I have written often, and for as long as I have been playing fantasy games, that I think playing a lot of variations of the game(s) that tickle your fancy is a smart move.
For example, I play in a couple of AL-only leagues, in a 15-team mixed dynasty contest, as well as Scoresheet and Strat-O-Matic, and then DFS games. Strat-O-Matic, being a sim, and Scoresheet are wildly different in structure from the traditional rotoball, and DFS is a subset of that classic game that started all this lunacy.
Though it is a bit tricky at first, navigating around and between different formats of the same basic game, I liken Fantasy Ball to Poker in that the cards/game is the same, but how the players/cards are exploited differs from parameters to parameters.
Supporting this, I have long written that though I started my Roto Ball journey playing Strat-O-Matic in 1978, it is through that game that I learned to appreciate both WHIP--which was not even a recognized statistic in those days--and OBP, and both those numbers govern a lot of my play today.
But, as with changes in our games, like moving from 4x4 to 5x5, or dropping AVG in favor of OBP, playing one variation over another expands our vision. Ideally, it allows us to see things in all formats we might not have ordinarily spotted.
Over the last couple of weeks, I participated in both a 2017 Mock (which I wrote about last Saturday) and now I am in the midst of a 2016 Dynasty Football Draft that includes two leagues, with 15 teams each, and will boast a roster of 30 players per team. Both of these draft formats are new to me.
Drafting from scratch is always a dicey prospect, whether you are in a year-to-year throw back league, or speculating for Opening Day next year when we are barely halfway through the 2016 season.
Does that mean J.A. Happ is a pick worthy of the third round or better, or that Aaron Rodgers slips to the later rounds because as good as he is, the Packers signal caller has a shorter shelf life than does Teddy Bridgewater?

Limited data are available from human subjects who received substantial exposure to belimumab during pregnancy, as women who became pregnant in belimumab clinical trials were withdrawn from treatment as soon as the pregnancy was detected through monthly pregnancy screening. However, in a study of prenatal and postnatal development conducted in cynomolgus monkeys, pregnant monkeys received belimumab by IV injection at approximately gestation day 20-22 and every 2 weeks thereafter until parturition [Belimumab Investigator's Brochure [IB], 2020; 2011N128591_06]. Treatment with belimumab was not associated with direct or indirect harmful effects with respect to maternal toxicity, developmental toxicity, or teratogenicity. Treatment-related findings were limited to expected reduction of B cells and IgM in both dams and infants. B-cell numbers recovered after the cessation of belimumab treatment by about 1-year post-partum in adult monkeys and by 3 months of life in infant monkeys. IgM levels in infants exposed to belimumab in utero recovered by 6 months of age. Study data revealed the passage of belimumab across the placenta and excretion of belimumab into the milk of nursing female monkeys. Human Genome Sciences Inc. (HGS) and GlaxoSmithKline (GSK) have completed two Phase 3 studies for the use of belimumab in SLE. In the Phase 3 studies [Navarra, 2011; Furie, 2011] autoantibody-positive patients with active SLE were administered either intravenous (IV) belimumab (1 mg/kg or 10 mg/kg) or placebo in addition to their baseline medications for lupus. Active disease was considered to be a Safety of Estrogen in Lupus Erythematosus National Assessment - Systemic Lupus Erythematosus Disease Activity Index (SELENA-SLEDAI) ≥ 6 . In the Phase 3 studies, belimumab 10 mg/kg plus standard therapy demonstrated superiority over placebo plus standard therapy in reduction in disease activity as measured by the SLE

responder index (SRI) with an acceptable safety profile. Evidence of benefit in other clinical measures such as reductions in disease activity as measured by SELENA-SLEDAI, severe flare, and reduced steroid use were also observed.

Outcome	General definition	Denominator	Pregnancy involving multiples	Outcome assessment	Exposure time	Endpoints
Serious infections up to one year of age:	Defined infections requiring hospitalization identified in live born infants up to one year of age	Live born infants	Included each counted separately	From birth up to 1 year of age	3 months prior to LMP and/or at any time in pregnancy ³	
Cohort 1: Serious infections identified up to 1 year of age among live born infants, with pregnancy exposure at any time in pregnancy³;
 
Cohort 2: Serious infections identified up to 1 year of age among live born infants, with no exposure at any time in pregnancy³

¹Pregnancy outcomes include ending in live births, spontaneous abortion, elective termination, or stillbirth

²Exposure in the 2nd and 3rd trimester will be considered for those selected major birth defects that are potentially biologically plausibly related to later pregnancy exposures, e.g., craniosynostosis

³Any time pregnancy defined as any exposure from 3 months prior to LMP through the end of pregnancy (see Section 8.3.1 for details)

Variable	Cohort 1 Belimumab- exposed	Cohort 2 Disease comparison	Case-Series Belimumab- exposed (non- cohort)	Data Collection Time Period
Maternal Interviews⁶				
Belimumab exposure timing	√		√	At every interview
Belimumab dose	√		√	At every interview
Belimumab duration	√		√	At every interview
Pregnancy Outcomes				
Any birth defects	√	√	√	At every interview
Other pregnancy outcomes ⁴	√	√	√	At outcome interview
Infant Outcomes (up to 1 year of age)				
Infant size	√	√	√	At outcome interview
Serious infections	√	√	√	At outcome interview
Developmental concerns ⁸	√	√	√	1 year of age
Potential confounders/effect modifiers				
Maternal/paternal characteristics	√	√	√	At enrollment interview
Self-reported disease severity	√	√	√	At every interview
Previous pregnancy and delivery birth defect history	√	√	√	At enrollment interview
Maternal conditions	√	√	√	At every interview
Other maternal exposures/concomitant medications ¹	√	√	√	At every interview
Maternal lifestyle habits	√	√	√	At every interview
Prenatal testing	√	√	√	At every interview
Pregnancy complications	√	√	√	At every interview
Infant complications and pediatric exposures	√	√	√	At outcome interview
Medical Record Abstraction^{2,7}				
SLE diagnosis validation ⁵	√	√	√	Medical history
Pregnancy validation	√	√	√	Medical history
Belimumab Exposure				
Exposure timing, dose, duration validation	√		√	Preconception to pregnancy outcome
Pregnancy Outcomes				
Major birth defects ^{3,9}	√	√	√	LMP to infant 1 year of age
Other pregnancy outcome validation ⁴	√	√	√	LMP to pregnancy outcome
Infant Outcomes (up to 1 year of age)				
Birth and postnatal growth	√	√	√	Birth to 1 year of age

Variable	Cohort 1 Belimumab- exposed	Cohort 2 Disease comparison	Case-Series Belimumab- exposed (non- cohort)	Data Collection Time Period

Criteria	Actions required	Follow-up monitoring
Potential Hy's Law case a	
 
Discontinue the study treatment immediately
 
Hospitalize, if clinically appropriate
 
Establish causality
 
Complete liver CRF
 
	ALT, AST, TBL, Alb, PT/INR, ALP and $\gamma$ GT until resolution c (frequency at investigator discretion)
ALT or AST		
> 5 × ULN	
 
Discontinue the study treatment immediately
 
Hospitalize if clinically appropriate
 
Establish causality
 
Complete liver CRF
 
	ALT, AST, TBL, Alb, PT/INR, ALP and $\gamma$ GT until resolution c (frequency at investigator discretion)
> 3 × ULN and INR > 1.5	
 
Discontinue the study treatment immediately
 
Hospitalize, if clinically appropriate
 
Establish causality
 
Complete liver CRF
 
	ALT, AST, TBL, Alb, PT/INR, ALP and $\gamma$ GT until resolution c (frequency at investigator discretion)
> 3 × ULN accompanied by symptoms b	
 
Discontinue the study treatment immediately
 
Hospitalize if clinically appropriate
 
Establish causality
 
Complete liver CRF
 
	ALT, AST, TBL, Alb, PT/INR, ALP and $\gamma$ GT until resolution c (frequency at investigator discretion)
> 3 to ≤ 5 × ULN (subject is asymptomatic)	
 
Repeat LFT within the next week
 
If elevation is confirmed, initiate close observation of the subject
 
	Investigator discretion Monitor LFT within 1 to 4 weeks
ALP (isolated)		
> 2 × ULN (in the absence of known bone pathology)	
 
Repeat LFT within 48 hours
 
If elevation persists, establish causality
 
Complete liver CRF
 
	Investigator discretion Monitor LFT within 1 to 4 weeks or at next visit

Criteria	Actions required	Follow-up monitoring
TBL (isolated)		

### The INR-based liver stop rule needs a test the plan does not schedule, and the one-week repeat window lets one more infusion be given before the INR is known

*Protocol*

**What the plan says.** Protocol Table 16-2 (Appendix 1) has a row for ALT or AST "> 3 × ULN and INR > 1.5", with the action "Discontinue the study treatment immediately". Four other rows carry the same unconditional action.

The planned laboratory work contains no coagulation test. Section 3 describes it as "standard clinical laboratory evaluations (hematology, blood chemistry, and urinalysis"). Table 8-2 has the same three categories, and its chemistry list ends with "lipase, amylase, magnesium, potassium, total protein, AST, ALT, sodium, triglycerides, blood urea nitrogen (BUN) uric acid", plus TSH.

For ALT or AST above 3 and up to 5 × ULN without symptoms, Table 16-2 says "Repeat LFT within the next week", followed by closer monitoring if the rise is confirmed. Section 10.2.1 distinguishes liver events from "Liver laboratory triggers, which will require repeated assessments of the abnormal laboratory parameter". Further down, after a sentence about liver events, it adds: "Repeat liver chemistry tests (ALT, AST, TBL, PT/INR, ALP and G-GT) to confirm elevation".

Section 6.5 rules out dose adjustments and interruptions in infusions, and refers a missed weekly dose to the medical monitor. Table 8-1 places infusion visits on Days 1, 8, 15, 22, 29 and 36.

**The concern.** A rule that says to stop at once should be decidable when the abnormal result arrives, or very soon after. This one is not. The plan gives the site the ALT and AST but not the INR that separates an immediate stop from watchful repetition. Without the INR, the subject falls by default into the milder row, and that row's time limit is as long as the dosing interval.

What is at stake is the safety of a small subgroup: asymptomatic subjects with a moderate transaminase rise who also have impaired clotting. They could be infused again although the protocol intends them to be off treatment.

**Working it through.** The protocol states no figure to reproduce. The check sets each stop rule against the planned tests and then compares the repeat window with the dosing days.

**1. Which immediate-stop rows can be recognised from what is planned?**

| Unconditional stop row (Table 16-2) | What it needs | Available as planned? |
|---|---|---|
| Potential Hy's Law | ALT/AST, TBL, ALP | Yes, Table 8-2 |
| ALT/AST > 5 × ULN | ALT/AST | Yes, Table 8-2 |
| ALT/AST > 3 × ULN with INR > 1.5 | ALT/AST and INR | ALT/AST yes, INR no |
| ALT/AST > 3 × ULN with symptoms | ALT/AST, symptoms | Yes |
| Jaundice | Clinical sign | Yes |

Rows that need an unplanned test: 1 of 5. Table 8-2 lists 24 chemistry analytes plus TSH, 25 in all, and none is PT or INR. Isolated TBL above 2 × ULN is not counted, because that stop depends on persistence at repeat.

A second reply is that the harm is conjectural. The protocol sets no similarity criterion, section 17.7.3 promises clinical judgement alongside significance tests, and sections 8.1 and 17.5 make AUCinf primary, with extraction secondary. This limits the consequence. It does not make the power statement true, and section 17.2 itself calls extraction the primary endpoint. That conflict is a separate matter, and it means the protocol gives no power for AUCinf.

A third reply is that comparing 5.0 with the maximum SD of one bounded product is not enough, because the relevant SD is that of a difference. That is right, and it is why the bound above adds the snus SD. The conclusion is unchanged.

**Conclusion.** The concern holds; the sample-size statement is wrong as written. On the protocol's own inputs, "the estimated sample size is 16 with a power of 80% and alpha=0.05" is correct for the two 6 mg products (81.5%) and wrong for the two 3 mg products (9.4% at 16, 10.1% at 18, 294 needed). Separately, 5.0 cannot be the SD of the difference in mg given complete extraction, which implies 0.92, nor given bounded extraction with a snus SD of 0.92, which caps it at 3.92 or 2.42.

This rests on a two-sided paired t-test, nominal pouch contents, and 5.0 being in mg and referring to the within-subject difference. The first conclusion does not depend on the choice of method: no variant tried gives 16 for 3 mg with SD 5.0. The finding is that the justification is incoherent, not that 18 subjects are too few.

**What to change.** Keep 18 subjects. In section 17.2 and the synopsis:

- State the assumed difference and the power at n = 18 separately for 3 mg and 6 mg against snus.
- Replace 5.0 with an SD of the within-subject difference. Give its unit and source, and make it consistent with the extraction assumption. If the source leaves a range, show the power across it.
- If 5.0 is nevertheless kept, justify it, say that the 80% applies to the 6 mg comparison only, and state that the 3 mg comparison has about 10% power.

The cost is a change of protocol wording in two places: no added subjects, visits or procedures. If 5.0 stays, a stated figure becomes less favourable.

The answer is I am not sure, but in contrast, who among us felt that Happ was worth more than a look in all but the deepest of formats?
As with most of these speculative and also often rhetorical questions, we don't ever really know the truth until the respective season is over, but participating in these two new set-ups has made me really think about who has value now, who will have value in six months and who will in six seasons.
Of course, one of the things I try to balance is knowing that Tyrod Taylor might indeed be a killer QB in two or three years, but in the meantime, Rodgers will probably be better. So, if I want to compete, do I draft Rodgers now and stash a Jared Goff hoping that by the time Rodgers is nearing the end, Goff will be moving into his peak years?
Similarly, does A.J. Pollock, as a ninth rounder for 2017, become a steal? Or was he already a quasi one-year wonder, and rounds nine through 11 is the logical home for a guy who might hit .280-11-70 with 15 swipes?
Once again, if any of us actually knew these answers, things like the lottery would be a cakewalk. But, in drafting now for next year, I do have an idea of not just how my fellow drafters view Happ and Pollock at this moment in time and space, but the exercise gives us all a chance to see where players we favor might fall, or be sniped out from under our respective noses.
It is well documented that I am not a huge fan of ADP, save it gives me a skeletel idea of how ideally my fellow drafters rate a Pollock. But, when I draft, I try to ignore such external noise, as it feels to me like I am building a team to produce a set of stats according to those parameters noted.
That means it is the stats I am drafting, rather than the player, and any exercise that I can embrace that helps me assemble a roster of those best possible stats should theoretically make me a better player.
It is difficult for many of us to move out of our comfort zone, but that is what playing in many leagues with many formats can bring to us.
So, if the opportunity arises to play a game that seems out of the box for you, try to let go of preconceived notions and run to the differences, not from them.
Your stats will thank you. So will your teams.